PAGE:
Published Dec 01, 2002In an industry that's all about safe investments, the "Men In Black" franchise seems like one of few sure things. Remember when Will Smith was "Mr. July Fourth Weekend"? That was before Barry Sonnenfeld directed the hell out of "Wild Wild West." Finally getting all the ducks meaning the financial details for stars Smith and Tommy Lee Jones in a row for a big splashy sequel, Sonnenfeld wasn't about to blow it, and thus plays this franchise instalment about as safe as you can get.
Everything is familiar as this episode begins: Will Smith in the trademark suit; the witty one-liner bad-guy battles; "neurolising" everyone's memories all to hell; even the dude at the entrance of MIB headquarters hasn't moved in intervening five years. But playing to fans to whom this is already familiar territory, what Sonnenfeld and co. have done is just speed up the proceedings like a hot lunch was waiting for them on set. Geez, it's like George Lucas is directing: "faster, more intense."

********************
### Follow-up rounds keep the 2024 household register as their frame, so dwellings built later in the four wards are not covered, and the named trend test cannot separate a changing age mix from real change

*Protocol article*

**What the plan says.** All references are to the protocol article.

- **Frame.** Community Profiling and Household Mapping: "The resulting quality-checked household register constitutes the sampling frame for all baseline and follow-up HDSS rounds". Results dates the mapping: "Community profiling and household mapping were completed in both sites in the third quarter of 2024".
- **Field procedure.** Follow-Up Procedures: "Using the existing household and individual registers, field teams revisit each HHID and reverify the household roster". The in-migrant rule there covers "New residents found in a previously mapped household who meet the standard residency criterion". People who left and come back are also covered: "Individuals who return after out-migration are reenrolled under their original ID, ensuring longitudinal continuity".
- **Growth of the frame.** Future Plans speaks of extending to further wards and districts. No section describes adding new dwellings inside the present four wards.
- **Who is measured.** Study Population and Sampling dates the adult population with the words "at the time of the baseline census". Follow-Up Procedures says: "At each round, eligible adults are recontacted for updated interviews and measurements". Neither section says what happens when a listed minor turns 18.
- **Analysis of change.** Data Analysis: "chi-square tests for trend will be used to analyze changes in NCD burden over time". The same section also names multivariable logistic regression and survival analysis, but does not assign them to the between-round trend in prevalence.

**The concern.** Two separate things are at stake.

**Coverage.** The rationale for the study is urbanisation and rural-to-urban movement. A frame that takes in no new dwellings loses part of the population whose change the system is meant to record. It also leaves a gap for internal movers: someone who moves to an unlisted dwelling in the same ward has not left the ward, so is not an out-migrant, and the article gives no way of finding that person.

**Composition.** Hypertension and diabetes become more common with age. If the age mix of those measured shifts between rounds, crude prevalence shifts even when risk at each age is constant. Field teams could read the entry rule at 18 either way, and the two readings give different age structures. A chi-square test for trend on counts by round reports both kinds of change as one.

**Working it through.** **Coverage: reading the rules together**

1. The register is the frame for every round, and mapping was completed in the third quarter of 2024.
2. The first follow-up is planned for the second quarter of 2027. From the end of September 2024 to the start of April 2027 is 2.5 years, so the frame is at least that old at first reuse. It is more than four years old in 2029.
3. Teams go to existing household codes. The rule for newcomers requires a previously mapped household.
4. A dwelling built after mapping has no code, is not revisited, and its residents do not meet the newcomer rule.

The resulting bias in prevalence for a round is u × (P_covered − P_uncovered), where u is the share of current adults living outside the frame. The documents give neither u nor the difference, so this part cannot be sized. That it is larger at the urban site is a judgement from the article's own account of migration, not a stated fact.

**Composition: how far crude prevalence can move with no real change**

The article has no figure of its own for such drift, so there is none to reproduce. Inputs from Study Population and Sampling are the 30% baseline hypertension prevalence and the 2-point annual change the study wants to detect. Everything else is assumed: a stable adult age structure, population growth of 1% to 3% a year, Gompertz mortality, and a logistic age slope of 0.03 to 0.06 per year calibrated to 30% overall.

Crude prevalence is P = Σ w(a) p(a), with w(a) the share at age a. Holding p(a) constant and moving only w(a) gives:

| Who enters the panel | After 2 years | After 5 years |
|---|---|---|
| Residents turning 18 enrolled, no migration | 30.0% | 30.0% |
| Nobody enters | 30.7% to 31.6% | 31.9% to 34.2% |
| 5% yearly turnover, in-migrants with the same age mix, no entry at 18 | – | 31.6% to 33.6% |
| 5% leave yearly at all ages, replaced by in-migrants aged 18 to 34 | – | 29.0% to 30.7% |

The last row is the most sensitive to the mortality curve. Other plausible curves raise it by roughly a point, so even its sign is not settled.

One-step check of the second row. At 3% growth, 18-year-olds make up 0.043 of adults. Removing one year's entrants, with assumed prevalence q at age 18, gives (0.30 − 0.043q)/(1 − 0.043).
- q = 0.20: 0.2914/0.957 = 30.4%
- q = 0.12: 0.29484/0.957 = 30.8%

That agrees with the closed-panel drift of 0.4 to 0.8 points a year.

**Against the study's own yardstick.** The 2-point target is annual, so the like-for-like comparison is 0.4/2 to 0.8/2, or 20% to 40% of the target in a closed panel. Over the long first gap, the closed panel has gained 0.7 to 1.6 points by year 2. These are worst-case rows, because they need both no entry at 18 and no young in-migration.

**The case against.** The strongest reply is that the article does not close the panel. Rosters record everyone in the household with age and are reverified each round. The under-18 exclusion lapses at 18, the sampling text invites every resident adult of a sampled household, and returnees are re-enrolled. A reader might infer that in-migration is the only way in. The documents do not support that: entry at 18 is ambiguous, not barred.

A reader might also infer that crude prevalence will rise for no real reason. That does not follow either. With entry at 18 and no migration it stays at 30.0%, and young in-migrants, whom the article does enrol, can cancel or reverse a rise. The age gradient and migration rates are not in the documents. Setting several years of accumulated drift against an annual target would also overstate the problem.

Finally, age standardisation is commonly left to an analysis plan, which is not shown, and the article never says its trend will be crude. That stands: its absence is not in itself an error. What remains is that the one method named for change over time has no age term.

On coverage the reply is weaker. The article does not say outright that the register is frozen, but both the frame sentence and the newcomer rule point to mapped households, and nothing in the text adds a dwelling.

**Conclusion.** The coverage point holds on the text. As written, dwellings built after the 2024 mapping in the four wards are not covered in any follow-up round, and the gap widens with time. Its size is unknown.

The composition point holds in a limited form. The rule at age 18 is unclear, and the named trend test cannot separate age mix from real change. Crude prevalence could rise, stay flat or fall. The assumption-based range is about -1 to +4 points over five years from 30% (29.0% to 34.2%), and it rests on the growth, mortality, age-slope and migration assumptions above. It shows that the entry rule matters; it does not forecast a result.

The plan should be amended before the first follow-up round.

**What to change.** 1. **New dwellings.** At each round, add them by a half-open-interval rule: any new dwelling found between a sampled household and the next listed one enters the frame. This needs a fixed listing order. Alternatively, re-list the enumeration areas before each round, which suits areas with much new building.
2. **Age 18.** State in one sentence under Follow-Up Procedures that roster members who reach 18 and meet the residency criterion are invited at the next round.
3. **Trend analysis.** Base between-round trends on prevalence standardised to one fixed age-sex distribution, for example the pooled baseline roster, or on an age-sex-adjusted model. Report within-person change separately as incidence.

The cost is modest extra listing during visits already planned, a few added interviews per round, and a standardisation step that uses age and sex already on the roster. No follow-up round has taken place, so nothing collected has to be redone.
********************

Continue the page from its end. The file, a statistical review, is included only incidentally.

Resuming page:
That everything whips by at hyper-speed doesn't matter any more the visual candy and otherworldly surprises that made the first one such a delight are treated as old hat here. Requisite hottie/baddie Lara Flynn Boyle barely manages to muster up anything resembling evil; the lingerie-model façade just makes her seem petulant, and she's much scarier in a power suit on "The Practice." Jackass Johnny Knoxville as her two-headed toadie is good but underused, while the love interest between sweet/hot Rosario Dawson and Smith is predictably pat (as is the dismissal of Linda Fiorentino, who might have added some much needed snark to the proceedings).
In the end, "MIBII" races to its conclusion like it's got to get to a bank to cash a cheque it barely adds up to 80 minutes, minus credits. It's sure to cha-ching with anyone desperate enough to seek air-conditioned reprieve especially since it's the only new offering this holiday weekend and with "Spider-Man" and "Clones" already out of the way it looks like there will be little competition (except maybe Austin Powers) for the rest of the summer. You realise of course, if you keep accepting these types of efforts as good enough, studios will just keep making them.